• Points:

    • They all execute concurrently

    • They contain procedural statements like if-then-else, case, loops, functions, …


Statements registers and wires

Statements, Registers and Wires

Multi-bit registers and wires

  • Registers

    • Define storage, can be 1-bit or more

    • Can only be changed by assigning value to them on the left-hand side of a behavioral expression.

  • Wires (actually “nets”)

    • Electrically connect things together

    • Can be used on the right-hand side of an expression

      • Thus we can tie primitive gates and behavioral blocks together!

  • Statements

    • left-hand side = right-hand side

    • left-hand side must be a register

    • Four-valued logic

Logic with registers and wires

module silly

(input[3:0]q, r);

reg [3:0] a, b;

always begin

a = (b & r) | q;

q = b;

end

endmodule

Can’t do — why?


Behavioral statements

Behavioral Statements

  • if-then-else

    • What you would expect, except that it’s doing 4-valued logic. 1 is interpreted as True; 0, x, and z are interpreted as False

  • case

    • What you would expect, except that it’s doing 4-valued logic

    • If “selector” is 2 bits, there are 42 possible case-items to select between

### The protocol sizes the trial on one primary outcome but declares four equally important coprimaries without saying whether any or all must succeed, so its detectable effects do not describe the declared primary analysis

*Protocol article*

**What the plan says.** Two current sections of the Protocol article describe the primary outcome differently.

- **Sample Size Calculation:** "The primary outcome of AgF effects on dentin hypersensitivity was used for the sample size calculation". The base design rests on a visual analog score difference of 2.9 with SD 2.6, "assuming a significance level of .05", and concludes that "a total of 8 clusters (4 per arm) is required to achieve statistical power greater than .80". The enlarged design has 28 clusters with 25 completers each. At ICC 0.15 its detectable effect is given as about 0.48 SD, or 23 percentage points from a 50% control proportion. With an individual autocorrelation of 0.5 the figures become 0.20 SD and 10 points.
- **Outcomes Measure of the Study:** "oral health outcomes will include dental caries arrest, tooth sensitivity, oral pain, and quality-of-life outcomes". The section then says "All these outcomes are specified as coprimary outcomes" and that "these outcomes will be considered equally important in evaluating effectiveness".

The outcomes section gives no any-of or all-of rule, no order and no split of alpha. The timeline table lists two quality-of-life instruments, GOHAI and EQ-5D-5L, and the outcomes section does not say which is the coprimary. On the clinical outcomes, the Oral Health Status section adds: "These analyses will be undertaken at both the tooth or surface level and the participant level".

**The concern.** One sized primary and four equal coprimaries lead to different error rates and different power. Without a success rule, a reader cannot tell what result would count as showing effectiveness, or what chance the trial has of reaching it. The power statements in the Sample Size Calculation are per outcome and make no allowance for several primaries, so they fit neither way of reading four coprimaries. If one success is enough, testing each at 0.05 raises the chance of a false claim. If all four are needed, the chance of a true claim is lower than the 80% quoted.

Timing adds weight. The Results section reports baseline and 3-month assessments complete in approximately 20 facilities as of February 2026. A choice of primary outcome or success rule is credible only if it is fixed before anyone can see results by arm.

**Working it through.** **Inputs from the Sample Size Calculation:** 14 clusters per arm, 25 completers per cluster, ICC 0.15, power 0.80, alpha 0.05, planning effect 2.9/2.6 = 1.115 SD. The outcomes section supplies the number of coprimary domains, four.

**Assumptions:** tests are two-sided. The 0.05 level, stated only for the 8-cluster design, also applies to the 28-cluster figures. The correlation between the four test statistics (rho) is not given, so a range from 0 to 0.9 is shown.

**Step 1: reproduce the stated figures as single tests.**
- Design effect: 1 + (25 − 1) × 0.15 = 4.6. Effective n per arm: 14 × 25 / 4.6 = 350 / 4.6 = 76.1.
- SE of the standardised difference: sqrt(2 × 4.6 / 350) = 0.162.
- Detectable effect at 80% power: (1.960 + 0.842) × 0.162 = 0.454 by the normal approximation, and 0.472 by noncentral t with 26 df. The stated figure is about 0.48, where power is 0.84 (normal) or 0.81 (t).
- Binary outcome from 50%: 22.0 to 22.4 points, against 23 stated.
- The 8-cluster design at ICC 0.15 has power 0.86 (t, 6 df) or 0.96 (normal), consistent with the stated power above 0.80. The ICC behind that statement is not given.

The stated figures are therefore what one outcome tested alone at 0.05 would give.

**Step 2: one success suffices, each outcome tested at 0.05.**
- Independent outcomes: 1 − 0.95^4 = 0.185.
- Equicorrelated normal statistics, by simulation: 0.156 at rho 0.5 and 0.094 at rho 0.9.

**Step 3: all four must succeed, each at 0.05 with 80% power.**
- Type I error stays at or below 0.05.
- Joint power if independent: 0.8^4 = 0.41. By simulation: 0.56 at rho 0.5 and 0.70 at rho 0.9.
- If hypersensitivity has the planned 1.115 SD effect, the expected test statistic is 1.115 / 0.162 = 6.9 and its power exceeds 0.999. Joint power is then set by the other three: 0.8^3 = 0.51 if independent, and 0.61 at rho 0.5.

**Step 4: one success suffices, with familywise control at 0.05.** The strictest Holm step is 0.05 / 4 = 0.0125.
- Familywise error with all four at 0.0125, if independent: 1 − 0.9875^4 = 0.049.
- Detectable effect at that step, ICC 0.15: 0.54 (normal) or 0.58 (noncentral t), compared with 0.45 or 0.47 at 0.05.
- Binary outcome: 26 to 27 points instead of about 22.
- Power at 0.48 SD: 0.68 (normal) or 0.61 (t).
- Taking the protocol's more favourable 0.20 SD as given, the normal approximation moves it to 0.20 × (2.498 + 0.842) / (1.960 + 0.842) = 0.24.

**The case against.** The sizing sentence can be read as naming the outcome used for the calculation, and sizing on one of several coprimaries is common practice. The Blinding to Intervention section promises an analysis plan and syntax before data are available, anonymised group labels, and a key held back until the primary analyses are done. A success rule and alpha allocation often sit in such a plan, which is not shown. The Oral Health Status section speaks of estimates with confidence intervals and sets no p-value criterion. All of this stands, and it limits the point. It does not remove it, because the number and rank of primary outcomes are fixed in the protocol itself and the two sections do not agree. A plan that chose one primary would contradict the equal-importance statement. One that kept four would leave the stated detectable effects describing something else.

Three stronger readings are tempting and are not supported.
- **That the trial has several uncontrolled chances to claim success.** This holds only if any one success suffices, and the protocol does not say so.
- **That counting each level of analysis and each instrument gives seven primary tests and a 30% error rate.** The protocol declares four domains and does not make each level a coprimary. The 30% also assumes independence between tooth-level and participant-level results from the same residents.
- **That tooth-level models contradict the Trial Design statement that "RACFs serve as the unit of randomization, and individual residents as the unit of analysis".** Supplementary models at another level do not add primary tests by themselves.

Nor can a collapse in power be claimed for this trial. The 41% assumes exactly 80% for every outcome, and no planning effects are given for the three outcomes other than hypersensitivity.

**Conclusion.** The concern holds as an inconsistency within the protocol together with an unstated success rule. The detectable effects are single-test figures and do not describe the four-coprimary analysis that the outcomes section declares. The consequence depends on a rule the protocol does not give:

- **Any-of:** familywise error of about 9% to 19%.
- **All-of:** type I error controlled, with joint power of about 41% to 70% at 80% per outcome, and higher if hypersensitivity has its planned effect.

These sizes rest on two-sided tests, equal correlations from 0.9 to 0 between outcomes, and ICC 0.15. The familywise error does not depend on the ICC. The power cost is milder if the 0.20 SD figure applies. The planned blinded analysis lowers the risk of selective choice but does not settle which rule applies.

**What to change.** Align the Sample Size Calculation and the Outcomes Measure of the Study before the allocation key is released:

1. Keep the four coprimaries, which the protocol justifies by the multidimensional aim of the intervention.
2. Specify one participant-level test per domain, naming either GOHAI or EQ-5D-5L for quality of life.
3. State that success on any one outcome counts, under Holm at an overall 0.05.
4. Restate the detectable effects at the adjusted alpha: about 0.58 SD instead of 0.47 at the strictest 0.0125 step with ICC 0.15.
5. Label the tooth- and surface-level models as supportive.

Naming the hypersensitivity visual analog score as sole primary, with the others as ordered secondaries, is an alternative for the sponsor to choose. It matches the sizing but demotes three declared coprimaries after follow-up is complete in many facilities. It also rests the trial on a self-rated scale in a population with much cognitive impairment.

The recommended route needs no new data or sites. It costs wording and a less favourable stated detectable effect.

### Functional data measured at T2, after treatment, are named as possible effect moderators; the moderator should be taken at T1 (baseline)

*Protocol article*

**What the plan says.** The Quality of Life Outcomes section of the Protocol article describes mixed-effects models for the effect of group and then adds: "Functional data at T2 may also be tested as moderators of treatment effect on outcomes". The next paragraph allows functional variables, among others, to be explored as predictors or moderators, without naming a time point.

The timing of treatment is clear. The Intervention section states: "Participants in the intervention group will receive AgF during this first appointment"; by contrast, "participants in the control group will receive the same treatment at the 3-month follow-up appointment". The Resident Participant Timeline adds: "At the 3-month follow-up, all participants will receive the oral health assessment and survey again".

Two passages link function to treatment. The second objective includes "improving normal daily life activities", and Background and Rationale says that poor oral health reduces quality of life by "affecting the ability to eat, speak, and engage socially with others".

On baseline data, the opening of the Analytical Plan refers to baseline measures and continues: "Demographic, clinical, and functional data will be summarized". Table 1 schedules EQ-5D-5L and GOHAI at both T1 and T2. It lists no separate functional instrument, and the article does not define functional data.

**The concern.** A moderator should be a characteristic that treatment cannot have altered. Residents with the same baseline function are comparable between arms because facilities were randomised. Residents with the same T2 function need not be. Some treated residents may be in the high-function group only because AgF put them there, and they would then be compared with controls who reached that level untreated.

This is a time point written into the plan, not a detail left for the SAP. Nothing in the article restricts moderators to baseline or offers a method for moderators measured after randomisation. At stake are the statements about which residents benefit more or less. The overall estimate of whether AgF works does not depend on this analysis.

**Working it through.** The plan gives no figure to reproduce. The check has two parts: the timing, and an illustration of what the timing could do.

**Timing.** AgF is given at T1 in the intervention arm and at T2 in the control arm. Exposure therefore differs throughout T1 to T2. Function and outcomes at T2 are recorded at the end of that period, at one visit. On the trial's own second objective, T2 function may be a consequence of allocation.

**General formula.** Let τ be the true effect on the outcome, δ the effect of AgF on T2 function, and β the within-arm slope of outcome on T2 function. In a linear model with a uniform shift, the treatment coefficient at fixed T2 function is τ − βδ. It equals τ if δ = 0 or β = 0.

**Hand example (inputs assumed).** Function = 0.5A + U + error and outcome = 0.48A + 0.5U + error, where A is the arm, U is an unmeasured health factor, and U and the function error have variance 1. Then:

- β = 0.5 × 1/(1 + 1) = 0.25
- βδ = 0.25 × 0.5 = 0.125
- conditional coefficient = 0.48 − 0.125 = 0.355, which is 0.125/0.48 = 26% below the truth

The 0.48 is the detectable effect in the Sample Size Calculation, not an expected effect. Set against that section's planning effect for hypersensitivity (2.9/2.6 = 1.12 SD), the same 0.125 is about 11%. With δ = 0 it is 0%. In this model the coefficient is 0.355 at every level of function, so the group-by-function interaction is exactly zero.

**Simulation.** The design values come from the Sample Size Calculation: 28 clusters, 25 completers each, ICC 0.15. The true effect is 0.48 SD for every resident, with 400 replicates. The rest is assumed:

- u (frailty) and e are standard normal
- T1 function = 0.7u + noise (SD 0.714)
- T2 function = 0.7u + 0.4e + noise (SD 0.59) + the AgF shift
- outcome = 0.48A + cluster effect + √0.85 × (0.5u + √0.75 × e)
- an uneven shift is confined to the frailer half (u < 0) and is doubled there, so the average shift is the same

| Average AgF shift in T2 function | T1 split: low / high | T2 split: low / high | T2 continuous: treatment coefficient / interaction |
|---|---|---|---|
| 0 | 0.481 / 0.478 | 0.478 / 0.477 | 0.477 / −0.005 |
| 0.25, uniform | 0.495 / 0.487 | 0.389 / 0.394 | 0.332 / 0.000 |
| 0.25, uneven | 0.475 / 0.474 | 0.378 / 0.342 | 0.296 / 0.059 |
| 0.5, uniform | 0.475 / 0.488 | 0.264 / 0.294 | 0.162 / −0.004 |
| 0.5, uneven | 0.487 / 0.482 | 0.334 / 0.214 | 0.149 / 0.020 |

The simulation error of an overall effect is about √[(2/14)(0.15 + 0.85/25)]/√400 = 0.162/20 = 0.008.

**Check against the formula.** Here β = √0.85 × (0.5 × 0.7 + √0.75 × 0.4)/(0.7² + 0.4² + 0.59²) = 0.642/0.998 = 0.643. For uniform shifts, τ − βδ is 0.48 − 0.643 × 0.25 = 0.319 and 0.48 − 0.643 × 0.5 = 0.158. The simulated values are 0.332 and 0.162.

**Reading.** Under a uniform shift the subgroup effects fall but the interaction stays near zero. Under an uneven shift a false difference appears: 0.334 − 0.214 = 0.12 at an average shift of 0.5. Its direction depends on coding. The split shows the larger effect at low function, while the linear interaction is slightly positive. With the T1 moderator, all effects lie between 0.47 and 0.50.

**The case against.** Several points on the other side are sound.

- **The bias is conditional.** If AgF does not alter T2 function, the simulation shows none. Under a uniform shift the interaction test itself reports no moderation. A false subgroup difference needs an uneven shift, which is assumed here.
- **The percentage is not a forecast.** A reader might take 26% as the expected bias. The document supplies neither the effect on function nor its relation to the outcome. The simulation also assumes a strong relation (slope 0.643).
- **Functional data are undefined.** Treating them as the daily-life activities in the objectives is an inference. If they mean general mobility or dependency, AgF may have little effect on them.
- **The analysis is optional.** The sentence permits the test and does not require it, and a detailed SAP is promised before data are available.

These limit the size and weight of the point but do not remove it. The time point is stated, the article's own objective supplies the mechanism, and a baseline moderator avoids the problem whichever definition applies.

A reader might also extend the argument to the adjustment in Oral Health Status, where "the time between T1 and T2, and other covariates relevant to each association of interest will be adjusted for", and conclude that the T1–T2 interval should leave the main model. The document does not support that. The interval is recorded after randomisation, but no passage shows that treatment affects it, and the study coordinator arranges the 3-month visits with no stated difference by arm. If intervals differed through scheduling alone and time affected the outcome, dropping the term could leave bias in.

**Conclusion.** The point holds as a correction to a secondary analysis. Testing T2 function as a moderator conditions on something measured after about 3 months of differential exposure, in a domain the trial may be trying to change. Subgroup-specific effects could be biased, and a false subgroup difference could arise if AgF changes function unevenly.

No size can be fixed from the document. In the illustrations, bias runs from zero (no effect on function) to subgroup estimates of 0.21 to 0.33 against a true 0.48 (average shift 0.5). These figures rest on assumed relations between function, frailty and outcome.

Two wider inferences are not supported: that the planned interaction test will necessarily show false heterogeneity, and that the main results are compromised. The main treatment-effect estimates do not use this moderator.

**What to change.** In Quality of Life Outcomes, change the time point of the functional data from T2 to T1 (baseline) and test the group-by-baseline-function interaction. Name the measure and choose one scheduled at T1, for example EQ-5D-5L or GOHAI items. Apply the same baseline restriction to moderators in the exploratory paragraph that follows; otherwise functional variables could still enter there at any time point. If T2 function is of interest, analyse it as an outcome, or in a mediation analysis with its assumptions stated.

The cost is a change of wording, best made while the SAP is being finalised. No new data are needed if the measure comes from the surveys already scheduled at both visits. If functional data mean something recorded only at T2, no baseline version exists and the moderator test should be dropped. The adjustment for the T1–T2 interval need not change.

• There is no break statement — it is assumed.

  • Sized, 4-valued constants

    • The first number is the number of bits, the letter is the base of the following number that will be converted into the bits.

      8’b00x0zx10

if (select == 1)

f = in1;

elsef = in0;

case (selector)

2’b00: a = b + c;

2’b01: q = r + s;

2’bx1: r = 5;

default: r = 0;

endcase

assume f, a, q, and r are registers for this slide


Behavioral statements1

Behavioral Statements

  • Loops

    • There are some restrictions on using these for synthesis

      • for this course — don’t.

    • They are mentioned here for use in test modules

  • Two main ones — for and while

    • Just like in C

    • There is also repeat and forever — see the book

reg[4:0]testOutput, i;

for (i = 0; i < 15; i = i + 1) begin

testOutput = i;

#20;

end

reg[4:0]testOutput, i;

i = 0;

while (i < 15) begin

testOutput = i;

#20 i = i + 1;

end

Important: Loops must have a delay operator (or as we’ll see later, an @ or wait(FALSE)). Otherwise, the simulator never stops executing them.


Concurrent constructs

Concurrent Constructs

  • We already saw #delay

  • Others

    • @ … Waiting for a change in a value — used in synthesis

      • @ (var) w = 4;

      • This says wait for var to change from its current value. When it does, resume execution of the statement by setting w = 4.

    • Wait … Waiting for a value to be a certain level — not used in synthesis

      • wait (f == 0) q = 3;

      • This says that if f is equal to zero, then continue executing and set q = 3.

      • But if f is not equal to zero, then suspend execution until it does. When it does, this statement resumes by setting q = 3.

  • Why are these concurrent?

    • While one model waits for something, that something happens (concurrently) in another model